I agree with you though that this decision is almost definitely purely about the cash paid and the idea of keeping it somewhere a lot of people can watch it does not come into it. A lot of people have Sky for the footie and hence see some rugby as part of that, most of them will not ditch Sky so most will simply no longer see the rugby.

          1. Oooh Matt, low blow :-) Who can blame them for choosing to play for a country that has centres that pass to wingers though?

          2. Ha ha, nice come back. Maybe they should start an Exiles club as 5th region, with Dan Lydiate as well it’s the start of a great squad.

    2. ha, one would hope they’re thinking about improving the game, but one suspects that the £152m is the bigger impetus. They;ve been happy with Sky showing 1 game per week for the last however many years.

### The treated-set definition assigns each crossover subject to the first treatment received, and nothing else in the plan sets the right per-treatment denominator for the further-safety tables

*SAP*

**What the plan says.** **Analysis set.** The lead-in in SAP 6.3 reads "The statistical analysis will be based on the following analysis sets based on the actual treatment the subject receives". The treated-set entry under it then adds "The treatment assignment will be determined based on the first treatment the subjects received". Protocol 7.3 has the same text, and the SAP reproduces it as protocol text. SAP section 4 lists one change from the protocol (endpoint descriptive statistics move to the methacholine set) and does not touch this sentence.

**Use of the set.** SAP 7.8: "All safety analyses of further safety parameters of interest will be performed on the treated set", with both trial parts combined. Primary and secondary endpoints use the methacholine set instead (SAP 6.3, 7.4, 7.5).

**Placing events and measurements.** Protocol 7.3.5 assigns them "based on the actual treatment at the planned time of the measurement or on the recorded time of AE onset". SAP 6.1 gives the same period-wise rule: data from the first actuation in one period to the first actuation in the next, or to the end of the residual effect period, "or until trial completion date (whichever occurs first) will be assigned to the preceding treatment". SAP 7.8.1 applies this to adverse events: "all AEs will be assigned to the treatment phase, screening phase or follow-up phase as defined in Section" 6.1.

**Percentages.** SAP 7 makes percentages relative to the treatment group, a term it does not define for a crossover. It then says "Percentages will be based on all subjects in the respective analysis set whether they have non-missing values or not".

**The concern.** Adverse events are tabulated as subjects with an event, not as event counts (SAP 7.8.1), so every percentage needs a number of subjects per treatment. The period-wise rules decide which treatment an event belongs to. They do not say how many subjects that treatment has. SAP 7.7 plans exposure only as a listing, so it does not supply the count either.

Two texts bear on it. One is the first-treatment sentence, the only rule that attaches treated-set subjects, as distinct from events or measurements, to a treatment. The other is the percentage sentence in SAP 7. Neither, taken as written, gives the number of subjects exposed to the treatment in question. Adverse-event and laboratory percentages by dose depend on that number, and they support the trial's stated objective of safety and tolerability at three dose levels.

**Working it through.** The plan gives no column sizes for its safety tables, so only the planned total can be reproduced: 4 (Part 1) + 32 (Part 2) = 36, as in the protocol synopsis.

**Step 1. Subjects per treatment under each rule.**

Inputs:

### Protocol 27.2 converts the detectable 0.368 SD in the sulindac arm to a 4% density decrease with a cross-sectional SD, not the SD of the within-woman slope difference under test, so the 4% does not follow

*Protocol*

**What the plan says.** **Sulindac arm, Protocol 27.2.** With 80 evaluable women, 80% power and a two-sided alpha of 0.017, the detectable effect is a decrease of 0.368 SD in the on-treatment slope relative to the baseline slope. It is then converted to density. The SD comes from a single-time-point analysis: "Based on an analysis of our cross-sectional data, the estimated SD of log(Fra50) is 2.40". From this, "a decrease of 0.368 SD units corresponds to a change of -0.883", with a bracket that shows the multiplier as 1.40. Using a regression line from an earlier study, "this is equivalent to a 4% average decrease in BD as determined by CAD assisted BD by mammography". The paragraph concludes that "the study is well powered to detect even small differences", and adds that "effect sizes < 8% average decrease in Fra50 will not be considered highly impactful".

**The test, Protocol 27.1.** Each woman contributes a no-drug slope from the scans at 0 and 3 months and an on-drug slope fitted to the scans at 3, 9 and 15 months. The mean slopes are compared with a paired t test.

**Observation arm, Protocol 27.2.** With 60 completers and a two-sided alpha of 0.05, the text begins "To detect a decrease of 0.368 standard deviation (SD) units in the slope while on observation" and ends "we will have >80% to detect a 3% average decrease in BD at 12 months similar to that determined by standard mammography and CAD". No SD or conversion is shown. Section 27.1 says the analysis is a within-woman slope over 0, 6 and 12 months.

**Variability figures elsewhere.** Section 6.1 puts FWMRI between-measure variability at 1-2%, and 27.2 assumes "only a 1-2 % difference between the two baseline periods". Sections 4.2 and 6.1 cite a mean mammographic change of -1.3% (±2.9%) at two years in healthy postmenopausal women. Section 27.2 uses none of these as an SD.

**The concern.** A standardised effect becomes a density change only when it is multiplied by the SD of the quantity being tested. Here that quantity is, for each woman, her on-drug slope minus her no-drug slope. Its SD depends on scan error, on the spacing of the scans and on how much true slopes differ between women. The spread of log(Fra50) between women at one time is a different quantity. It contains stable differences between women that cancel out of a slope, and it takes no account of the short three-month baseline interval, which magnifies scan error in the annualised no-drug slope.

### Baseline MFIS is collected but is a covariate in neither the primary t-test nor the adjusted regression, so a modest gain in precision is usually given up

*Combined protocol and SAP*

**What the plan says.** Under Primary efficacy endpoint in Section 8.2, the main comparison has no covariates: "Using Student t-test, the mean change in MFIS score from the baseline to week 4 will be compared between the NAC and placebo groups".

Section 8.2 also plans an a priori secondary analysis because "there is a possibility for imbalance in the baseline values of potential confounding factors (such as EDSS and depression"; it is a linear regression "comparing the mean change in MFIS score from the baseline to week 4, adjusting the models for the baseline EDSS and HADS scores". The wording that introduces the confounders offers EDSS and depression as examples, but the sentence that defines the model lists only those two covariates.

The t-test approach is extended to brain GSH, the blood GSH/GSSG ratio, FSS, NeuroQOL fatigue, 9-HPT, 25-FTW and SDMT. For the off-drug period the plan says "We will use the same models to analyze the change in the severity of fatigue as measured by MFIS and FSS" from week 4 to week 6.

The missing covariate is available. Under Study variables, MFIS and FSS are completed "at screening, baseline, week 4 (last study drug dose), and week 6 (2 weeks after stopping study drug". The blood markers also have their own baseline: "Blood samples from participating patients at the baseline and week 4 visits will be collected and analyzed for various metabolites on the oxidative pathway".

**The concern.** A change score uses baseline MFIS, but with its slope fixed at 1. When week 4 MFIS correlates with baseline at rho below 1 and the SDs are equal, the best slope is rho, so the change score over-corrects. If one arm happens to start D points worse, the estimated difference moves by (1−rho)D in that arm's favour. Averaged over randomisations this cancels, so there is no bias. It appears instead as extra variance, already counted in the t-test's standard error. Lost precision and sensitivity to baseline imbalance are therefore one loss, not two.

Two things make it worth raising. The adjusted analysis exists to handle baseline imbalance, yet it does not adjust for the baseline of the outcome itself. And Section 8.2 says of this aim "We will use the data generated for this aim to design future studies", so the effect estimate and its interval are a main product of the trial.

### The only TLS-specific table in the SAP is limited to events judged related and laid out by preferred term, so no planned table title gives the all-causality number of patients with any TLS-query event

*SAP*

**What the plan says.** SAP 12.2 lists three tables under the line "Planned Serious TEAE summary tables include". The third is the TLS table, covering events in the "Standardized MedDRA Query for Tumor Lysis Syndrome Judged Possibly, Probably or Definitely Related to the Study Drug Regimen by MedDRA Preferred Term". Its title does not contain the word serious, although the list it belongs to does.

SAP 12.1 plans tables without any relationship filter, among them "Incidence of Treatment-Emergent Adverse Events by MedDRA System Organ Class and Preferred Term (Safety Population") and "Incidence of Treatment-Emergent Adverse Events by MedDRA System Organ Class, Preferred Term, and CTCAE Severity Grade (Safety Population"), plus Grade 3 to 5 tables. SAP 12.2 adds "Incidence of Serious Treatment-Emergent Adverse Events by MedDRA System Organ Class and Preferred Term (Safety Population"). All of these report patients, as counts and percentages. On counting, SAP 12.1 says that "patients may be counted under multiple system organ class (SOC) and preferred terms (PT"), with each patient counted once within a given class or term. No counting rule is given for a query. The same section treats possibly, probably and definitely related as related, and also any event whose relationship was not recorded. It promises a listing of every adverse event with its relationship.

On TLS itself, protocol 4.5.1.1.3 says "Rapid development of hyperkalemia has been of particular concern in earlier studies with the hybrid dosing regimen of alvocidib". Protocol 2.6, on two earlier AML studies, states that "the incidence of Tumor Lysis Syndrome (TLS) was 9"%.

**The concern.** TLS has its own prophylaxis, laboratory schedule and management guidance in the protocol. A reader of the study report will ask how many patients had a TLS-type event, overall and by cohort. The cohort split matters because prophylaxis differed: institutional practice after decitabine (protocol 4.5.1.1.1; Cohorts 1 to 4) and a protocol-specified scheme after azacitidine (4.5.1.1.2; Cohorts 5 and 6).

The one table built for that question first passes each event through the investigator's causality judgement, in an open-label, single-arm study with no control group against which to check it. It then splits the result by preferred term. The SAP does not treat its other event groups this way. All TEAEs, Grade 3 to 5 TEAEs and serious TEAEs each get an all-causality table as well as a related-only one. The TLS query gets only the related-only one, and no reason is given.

5. The deal is for 69 live games so three a weekend. As long as they get the production right then it will be good for rugby. It’s only the same as paying for sky sports and espn now, as everyone will cancel there espn and pay £10 to BT vision!

    1. Sky Sports’ deal had previously been all the games they could show and they showed 1 per week. I don’t want to bank on BT actually bothering to show anything more.

      The other thing is, I don’t have ESPN. I made the decision of lots of sports that I like, with some (and international) rugby or just rugby for less and I chose more sports – especially as when I subscribed F1 was moving to Sky. At least before I could get Premiership, European and International rugby all in the same place.

      Call me cynical, I don’t think this is going to be better.